Silicon Valley has been the darling of the US economy for decades. Creativity, leadership, risk taking, and hard work are all attributes of American innovation at its finest. Though lauded as a true meritocracy by the business world, the truth is that Silicon Valley that suffers from a similar lack of representation among women and people of color as other industries. In our past Diversity Gap studies of the Academy Awards, the Tony Awards, the Emmy Awards, the children’s book industry, The New York Times Top 10 Bestseller List, Sci-Fi and Fantasy Films, and US politics, we have shown that there is a disturbingly consistent lack of diversity across the boards. Continue reading
Chicago, IL, January 30, 2015
photos courtesy of Dan Bostrom
This past weekend, I went to Chicago to attend the first ever Day of Diversity organized by the Association of Library Services for Children (ALSC) and Children’s Book Council (CBC). This event, which took place in conjunction with ALA’s Midwinter Conference, brought together 100 people from all parts of the book world including publishers, editors, librarians, booksellers, and authors. It included a mix of noted diversity advocates and newbies. The ultimate goal was to inform, engage, and ultimately find ways to turn talk into action.
November is Native American Heritage Month, which is as good a time as any to discuss the slight issue we have with observance months. Native American Heritage Month and Black History Month, for example, were established to celebrate cultures that otherwise went ignored, stereotyped, or otherwise underappreciated. Educators often use these months as a reason to pull titles by/about a particular culture off the shelf to share with students.
While we can generate a recommended reading list just as well as the next publisher, the problem we find with Native American Heritage Month is that it puts Native American books—and people—in a box. The observance month can easily lead to the bad habit of featuring these books and culture for one month out of the entire year. Ask yourself: Have we ever taken this approach with books that feature white protagonists?
On October 11, 2014, I attended a colloquium called Mind the Gaps, hosted by The Horn Book at Simmons College in Boston. There was an all-star line up consisting of Peter Brown (Mr. Tiger Goes Wild), Gene Luen Yang (Boxers and Saints), Andrew Smith (Grasshopper Jungle), and Steve Sheinkin (The Port Chicago 50), to name a few. Roger Sutton, Editor in Chief of The Horn Book, played a big part in pulling all these folks together for a day.
One of the highlights was the keynote by author/librarian Vaunda Micheaux Nelson (No Crystal Stair). Here’s a snippet from her speech:
“We are here at Simmons trying to solve this problem while one of the biggest stories in the news is that Apple released a new iPhone. Yet ALA struggles to get a one-minute spot on one network to announce the nation’s most prestigious children’s book awards. Is this our world now? To quote one of my favorite library patrons, ‘Have we dumbed down society so much that what is truly significant is not considered important?’ This conversation is significant. So how do we make it important?”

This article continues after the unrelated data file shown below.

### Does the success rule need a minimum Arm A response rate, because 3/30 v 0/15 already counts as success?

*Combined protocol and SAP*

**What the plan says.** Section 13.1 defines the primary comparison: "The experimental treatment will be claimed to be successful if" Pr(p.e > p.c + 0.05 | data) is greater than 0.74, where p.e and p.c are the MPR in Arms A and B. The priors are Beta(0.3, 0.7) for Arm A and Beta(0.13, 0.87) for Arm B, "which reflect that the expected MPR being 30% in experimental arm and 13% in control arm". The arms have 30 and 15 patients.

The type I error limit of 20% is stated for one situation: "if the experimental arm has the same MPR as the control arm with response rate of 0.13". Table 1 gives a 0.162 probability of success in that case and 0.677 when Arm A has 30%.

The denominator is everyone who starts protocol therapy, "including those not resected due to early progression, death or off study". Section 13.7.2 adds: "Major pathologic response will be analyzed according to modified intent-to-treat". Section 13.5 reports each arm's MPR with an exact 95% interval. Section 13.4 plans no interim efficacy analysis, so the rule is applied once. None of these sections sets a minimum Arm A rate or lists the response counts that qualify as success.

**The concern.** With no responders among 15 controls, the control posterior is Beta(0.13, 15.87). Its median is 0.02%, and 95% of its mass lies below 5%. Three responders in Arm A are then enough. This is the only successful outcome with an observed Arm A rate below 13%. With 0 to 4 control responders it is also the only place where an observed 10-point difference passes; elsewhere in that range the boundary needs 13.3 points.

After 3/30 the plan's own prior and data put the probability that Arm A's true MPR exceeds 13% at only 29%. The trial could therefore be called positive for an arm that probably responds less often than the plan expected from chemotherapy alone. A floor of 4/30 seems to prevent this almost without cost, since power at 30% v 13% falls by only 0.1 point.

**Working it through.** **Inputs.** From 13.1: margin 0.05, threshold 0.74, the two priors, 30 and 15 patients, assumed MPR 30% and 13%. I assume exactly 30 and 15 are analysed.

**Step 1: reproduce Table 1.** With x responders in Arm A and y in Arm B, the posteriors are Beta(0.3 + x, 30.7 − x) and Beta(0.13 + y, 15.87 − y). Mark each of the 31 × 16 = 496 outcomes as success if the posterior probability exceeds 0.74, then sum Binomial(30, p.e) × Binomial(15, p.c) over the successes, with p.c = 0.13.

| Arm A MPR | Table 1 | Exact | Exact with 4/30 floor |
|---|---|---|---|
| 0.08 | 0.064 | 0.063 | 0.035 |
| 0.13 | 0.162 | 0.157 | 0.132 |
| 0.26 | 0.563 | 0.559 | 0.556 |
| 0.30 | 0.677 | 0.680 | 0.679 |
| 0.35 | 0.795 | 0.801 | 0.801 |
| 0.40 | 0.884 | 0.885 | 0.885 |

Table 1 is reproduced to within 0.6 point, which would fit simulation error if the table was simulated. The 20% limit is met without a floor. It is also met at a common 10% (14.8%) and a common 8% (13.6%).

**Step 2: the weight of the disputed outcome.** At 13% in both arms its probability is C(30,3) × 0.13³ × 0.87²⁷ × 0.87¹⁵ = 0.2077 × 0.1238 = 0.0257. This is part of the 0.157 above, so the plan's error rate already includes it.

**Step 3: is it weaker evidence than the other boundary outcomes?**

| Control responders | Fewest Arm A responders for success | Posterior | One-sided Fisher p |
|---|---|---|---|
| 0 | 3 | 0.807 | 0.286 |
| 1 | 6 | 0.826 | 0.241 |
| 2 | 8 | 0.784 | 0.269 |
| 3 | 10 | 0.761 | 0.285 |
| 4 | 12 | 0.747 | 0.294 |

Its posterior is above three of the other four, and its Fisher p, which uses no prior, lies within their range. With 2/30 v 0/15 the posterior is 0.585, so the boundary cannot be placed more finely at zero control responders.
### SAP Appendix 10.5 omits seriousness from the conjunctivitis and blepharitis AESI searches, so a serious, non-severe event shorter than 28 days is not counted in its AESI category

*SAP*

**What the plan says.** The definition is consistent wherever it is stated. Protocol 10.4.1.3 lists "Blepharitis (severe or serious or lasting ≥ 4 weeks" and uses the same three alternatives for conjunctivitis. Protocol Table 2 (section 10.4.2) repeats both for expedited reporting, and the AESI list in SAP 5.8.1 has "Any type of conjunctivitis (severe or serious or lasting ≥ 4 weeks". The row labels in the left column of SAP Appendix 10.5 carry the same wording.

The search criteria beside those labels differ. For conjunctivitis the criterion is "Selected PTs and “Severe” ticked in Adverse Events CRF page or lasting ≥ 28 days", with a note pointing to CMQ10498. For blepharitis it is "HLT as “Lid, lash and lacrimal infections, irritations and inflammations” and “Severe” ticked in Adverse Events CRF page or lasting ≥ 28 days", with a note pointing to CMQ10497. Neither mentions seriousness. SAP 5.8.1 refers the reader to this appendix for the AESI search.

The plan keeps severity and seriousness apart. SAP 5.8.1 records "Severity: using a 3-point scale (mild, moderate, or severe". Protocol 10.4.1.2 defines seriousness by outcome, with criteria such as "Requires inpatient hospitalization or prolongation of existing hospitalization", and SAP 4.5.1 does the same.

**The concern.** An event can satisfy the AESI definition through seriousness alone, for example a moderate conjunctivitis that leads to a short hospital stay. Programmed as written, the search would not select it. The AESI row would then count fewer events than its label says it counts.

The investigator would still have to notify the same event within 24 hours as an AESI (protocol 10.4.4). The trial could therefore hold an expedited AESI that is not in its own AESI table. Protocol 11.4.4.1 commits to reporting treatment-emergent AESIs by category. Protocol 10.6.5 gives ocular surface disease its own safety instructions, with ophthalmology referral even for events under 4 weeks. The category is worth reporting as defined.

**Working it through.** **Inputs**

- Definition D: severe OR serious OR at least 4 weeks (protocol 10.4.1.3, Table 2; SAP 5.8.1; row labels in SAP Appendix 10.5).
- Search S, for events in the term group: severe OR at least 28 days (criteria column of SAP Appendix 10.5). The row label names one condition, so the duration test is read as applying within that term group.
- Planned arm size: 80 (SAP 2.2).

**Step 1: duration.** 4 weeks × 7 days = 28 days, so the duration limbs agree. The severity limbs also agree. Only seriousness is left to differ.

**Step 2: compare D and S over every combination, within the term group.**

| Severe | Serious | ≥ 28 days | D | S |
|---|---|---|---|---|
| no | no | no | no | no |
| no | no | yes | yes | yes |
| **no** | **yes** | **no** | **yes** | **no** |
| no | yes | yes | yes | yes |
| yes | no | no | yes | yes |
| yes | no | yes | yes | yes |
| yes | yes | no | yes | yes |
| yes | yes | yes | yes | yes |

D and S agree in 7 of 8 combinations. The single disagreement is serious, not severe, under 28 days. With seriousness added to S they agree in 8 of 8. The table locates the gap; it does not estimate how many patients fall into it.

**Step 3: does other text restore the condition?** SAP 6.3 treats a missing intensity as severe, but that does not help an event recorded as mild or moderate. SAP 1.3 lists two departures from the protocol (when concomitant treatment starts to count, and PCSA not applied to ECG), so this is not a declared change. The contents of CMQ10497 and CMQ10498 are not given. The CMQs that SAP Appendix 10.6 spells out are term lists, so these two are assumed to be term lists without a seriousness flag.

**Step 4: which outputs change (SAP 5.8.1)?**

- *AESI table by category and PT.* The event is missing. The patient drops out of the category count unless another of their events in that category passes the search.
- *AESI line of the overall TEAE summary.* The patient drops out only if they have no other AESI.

Summer blockbuster season is in full swing. For many moviegoers, that means escaping to a galaxy far, far away—or perhaps just a different version of our own planet Earth—through science fiction and fantasy movies. As fans clamor for the latest cinematic thrills, we decided to focus our next Diversity Gap study on the level of racial and gender representation in these ever-popular genres that consistently rake in the big bucks for movie studios. We reviewed the top 100 domestic grossing sci-fi and fantasy films as reported by Box Office Mojo. The results were staggeringly disappointing, if not surprising in light of our past Diversity Gap studies of the Tony Awards, the Emmy Awards, the children’s book industry, The New York Times Top 10 Bestseller List, US politics, the Academy Awards, and Silicon Valley where we analyzed yearly/multi-year samplings and found a disturbingly consistent lack of diversity. Continue reading
Note: This infographic was updated to reflect winners through 2015.
The Academy Awards will soon unveil the very best in filmmaking in 2014. As the prediction chatter ricochets around the web, our curiosity about the level of racial and gender representation of the Academy Awards is the focus of our next Diversity Gap study. We reviewed the Academy’s entire 85-year history and the results were staggeringly disappointing, if not surprising in light of our past Diversity Gap studies of The Tony Awards, The Emmy Awards, the children’s book industry, The New York Times Top 10 Bestseller List, Sci-Fi and Fantasy Films, US politics, and Silicon Valley where we analyzed yearly/multi-year samplings and found a disturbingly consistent lack of diversity. Continue reading
As we near the end of the 2013, we enter the season when major newspapers and magazines release their “Best of [enter year] lists”. So naturally we were curious about the level of representation of authors of color in last year’s New York Times Top 10 Bestsellers list. We chose to look at their most general bestsellers list, Combined Print & E-Book Fiction (adult), and looked at the top ten books for all 52 weeks of 2012. The results were staggering, if not surprising in light of our past Diversity Gap studies of the Academy Awards, The Tony Awards, The Emmy Awards, the children’s book industry, Sci-Fi and Fantasy Films, US politics, and Silicon Valley where we analyzed yearly/multi-year samplings and found a disturbingly consistent lack of diversity. Continue reading
Allie Jane Bruce is Children’s Librarian at the Bank Street College of Education. She began her career as a bookseller at Politics and Prose bookstore in Washington, DC, and earned her library degree from Pratt Institute. She tweets from @alliejanebruce and blogs at Bank Street College.
Part 1 | Part 2